The European Space Agency is looking for six brave volunteers to sit in locked chamber for 520 days to simulate the isolation of a space flight to Mars, a trip that in real life would take around 900 days. The ‘mission’ is part of the Mars500 programme being conducted by ESA and Russia’s Institute of Biomedical Problems (IBMP) to study human psychological, medical and physical capabilities and limitations in space [Physorg.com]. But what will scientists actually learn from locking these folks up for a year and a half on Earth, especially when the real mission is close to twice as long?
Although the volunteers will simulate a Mars mission as best they can, the most dangerous aspects of space travel won’t be replicated–like, for example, the radiation from cosmic rays. Volunteers will also be able to walk out at any time if they feel unsafe, which isn’t an option on a real space mission. At least one researcher argues that scientists could learn more by studying the historical diaries of long distance explorers to learn how people cope with stress while traveling through the unknown. Other scientists say studying people in Antarctic research stations, nuclear submarines, or astronauts aboard space stations orbiting Earth would be better strategies. Still, there are many things the Mars500 experiment will reveal that historical records cannot. Volunteers will undergo an array of tests that will monitor stress and hormone levels, immune response and sleep patterns, as well as group dynamics [New Scientist].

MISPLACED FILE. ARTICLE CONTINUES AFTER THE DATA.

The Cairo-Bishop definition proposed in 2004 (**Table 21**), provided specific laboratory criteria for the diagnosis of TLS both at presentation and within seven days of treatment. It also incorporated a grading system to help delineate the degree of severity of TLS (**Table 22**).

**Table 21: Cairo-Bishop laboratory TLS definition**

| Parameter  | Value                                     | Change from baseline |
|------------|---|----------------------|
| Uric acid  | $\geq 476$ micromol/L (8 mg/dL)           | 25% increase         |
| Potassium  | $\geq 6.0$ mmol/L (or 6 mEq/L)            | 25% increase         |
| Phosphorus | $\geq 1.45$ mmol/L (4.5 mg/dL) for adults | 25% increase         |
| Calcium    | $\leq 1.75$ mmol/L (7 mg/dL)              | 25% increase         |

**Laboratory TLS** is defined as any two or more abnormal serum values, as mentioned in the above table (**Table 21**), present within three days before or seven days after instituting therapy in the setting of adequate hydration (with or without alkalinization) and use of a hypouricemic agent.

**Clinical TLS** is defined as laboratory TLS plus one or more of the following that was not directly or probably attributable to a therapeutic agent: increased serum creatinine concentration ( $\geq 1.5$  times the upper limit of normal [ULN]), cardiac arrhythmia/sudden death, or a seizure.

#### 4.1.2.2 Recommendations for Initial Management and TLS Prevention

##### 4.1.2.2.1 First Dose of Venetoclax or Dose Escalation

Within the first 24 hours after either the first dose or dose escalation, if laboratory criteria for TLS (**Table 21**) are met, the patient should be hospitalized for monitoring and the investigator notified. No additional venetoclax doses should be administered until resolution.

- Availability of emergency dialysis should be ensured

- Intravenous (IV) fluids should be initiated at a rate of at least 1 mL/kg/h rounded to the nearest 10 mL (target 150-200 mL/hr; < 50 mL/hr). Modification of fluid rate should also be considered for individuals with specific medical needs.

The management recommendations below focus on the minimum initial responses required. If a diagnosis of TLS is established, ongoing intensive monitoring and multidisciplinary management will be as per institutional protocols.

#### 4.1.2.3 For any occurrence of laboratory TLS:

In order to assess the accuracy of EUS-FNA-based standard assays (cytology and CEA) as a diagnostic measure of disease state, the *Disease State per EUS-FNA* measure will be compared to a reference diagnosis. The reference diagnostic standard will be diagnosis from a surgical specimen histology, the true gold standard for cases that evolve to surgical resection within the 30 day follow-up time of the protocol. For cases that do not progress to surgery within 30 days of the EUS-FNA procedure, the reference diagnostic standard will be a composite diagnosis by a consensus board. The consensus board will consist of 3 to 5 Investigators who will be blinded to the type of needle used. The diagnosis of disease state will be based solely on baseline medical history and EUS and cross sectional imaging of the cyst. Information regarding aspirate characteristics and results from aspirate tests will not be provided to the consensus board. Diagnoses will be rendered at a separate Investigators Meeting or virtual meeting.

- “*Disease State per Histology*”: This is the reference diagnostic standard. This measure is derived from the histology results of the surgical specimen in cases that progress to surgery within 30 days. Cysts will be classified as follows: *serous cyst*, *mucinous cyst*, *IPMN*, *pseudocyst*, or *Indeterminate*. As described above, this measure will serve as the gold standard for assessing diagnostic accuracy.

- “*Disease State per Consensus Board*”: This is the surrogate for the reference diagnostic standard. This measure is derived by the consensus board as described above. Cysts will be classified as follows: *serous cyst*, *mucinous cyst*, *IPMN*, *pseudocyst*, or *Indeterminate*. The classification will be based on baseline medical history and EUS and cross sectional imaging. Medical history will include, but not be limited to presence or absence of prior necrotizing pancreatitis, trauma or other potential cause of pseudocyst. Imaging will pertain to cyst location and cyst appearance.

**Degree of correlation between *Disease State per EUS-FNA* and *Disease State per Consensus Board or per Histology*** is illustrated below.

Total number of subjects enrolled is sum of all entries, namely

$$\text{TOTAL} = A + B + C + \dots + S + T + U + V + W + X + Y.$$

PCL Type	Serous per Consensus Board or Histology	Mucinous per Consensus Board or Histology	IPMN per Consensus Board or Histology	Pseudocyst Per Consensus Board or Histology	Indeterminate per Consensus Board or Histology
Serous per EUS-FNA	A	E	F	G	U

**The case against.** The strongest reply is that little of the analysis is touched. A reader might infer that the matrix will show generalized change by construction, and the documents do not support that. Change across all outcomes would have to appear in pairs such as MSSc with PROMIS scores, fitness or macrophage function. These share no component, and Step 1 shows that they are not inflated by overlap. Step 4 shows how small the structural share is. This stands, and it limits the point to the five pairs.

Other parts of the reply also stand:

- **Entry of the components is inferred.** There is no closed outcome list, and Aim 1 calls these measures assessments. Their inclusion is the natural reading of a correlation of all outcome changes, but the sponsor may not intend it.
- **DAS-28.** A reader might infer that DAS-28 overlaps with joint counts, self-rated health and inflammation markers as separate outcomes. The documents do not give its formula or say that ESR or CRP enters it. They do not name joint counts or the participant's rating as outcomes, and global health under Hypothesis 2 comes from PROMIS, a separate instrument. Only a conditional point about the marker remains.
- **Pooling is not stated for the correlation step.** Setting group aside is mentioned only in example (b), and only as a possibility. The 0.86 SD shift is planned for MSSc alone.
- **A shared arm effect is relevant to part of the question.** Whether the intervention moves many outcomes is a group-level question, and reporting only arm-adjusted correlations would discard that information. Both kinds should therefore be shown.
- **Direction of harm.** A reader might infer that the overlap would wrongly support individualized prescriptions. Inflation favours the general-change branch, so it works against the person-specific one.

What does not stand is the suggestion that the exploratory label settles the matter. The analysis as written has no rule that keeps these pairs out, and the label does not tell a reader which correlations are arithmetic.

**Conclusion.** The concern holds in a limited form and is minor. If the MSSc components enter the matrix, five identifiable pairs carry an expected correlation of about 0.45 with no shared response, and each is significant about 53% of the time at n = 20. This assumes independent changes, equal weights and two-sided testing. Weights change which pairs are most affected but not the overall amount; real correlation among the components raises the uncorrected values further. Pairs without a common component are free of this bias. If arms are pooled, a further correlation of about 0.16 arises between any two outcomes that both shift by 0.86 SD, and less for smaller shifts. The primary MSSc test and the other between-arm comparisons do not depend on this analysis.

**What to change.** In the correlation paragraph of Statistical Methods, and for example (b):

Space mission simulations have been conducted in the past—a similar 105-day study just ended in July—and they often have interesting results. In one event that made the news on a space mission simulation in 2000, a man twice tried to kiss a woman against her will. As a result, locks were installed between different crew compartments [New Scientist]. These simulations sound like a scientific version of the T.V. show Big Brother.
Better hurry if you want to sign up, the deadline is November 5th!
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